Another program featured Beverly Darmour, the club’s only lifetime member, since she joined in 1964, talking about The Bridge of San Luís Rey. The book won the 1928 Pulitzer Award for author Thornton Wilder. Darmour also made an impassioned appeal for all of us to read other Pulitzer winners, many of them the best books of the 20th century. That meeting was held at the home of Carol Grenoble.
Karren Little did double duty for her program, also serving as hostess with Diane Skinner. (Killer phyllo pastries.) She analyzed the magical realism that is one of the hallmarks of Latin American literature, as seen in the works of Mexican author Laura Esquível.
Her most known work in the U.S. is Como Agua Para Chocolate, Like Water for Chocolate, but Little also looked at Swift as Desire and Malinche, Esquível’s most recent, which gives Cortez’ interpreter when he conquered Mexico a more fair hearing. She was long considered a great traitor by the native peoples, but Esquível makes the case that the Spanish were much less brutal because of her influence.
March’s programs featured Deb Barnes speaking on author Julia Alvarez, who wrote In the Time of Butterflies and How the Garcia Girls Lost Their Accents. Alvarez, who was born in the U.S., spent much of her youth in the Dominican Republic until her family was forced to flee back to the States after her father was involved in a failed coup to overthrow military dictator Rafael Trujillo.
And Pansze got a chance to share her Argentinian heritage when she discussed its best known author, Jorge Luis Borges. She dressed in the garb of her homeland to talk about the author of Ficciones and El Aleph, who was multilingual and became the director of the National Library of Argentina. He grew progressively more blind in his later years, and some critics credit the blindness with his ability to create innovative literary symbols through his imagination. That program took place at the home of Mapel, who served a buffet complete with beautiful, and divine, basil-mousse tarts.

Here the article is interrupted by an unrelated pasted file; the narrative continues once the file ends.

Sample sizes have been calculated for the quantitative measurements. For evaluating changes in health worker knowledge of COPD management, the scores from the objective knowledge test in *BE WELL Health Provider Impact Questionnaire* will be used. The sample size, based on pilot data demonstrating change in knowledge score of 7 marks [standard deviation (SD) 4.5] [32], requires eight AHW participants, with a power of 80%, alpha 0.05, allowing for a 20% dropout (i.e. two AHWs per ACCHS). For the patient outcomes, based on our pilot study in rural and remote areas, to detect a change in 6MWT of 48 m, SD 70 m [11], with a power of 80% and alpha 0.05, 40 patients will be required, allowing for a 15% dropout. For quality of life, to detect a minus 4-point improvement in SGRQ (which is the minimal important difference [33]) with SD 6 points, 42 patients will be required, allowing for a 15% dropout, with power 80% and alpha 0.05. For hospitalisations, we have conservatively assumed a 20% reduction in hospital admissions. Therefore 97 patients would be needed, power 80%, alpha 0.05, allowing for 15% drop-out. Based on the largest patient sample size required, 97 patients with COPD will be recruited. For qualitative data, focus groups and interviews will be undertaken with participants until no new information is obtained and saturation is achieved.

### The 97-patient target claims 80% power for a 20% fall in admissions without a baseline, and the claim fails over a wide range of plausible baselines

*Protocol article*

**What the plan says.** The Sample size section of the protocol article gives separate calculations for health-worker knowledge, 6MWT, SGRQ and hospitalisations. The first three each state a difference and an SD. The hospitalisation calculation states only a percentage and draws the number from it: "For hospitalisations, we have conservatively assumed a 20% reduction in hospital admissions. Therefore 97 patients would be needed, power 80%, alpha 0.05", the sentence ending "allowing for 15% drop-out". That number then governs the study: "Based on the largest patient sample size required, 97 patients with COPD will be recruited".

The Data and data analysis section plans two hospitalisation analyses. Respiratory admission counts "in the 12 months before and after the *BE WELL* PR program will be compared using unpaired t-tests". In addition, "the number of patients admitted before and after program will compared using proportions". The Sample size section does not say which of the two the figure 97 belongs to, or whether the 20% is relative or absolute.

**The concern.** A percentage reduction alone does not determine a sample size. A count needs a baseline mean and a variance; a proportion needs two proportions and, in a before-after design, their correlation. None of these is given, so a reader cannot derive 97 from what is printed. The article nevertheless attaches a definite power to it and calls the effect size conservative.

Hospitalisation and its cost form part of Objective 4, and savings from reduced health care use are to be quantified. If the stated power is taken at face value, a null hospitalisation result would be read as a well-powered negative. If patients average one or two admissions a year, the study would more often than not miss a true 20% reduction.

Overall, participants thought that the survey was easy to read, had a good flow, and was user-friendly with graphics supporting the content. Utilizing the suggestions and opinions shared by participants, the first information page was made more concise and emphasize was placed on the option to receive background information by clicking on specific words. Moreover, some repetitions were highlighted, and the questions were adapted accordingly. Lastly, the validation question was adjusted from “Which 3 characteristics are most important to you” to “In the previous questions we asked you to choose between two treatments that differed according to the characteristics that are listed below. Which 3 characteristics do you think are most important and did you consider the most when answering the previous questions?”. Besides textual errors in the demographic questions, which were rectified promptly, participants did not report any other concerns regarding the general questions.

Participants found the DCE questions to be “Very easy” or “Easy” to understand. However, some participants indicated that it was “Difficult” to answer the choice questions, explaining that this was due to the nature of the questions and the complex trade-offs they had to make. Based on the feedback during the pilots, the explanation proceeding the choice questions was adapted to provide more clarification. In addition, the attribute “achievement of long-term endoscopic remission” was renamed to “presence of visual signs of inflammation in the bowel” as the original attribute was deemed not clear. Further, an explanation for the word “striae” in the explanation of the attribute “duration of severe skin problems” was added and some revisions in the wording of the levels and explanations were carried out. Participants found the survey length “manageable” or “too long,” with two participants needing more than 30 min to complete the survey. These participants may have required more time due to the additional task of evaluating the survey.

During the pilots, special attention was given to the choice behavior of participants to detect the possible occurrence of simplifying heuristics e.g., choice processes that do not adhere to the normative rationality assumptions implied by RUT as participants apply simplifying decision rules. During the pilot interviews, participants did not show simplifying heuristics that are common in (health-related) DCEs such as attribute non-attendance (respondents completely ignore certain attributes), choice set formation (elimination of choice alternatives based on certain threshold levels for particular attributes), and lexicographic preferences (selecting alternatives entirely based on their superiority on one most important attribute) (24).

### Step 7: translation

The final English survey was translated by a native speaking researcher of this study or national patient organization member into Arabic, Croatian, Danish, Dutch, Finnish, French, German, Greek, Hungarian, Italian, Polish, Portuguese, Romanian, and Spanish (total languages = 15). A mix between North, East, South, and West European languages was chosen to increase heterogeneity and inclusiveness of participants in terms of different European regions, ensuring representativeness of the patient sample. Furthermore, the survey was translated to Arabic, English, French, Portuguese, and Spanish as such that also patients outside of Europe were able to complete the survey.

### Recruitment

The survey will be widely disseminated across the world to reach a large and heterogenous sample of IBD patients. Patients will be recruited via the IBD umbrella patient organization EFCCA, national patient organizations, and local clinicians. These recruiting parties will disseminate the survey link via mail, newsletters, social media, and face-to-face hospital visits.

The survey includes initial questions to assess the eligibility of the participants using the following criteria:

The last time I wrote about Reading Club, I shared some of the new words members had learned. It’s a tradition that goes back decades.
That got a tremendous response from readers, so here are a few more tidbits.
Jalousies are a kinds of blind made of slats, which are common in warm climates. The word comes from the French for jealousy, and refers to the ability to see without being seen and the women kept in seclusion in the Middle East.
Wolfram is an old word for tungsten, similar to quicksilver for mercury. And umami is a savoriness, one of the five basic tastes along with sweet, salty, sour and bitter. Umami was recognized in 1985 as the taste of glutamates and nucleotides. Sounds delicious doesn’t it?
No one can say they didn’t learn anything while reading Neighbors today!
Here’s wishing these folks happy birthday despite the fact that their birthdays take place around tax-filing day – Carter Koch, Bryan Bauer, Erika Good, Emma Hallin, Elaine Hartnett, Parker Perkerewicz, Jonathan Thompson, Donna Alsdurf, Suzanne Washburn, Rebecca Awe, Martina Pansze, Emil Nagy, Rachel Overington, Lew Patton, Allison Barker, Stella Best, David Smith, Cheryle Brandsma, Ian Gordon, Staci Latham, Randy Glenn, Gary Conrad, EricCopeland, Feather Smith, Tanya Mayberry, George Mayberry and last, but far from least, Joe T. Silva, who turns 91 on Monday.
This column officially marks my 12th anniversary of writing Neighbors. Thanks to the Herald for giving me the opportunity to chronicles the best of the community, and all of you for reading and trusting me with your stories. Here’s to a lucky 13!
Nothing says happy anniversary like cuddling for warmth when winter makes a surprise return in the middle of April for David and Janine Bulen, Paul and Pat Root, Ralph and Sara Campano, George and Melodie San Miguel and Michael and Linda Buehler.
For information on upcoming events and fundraisers, check Local Briefs.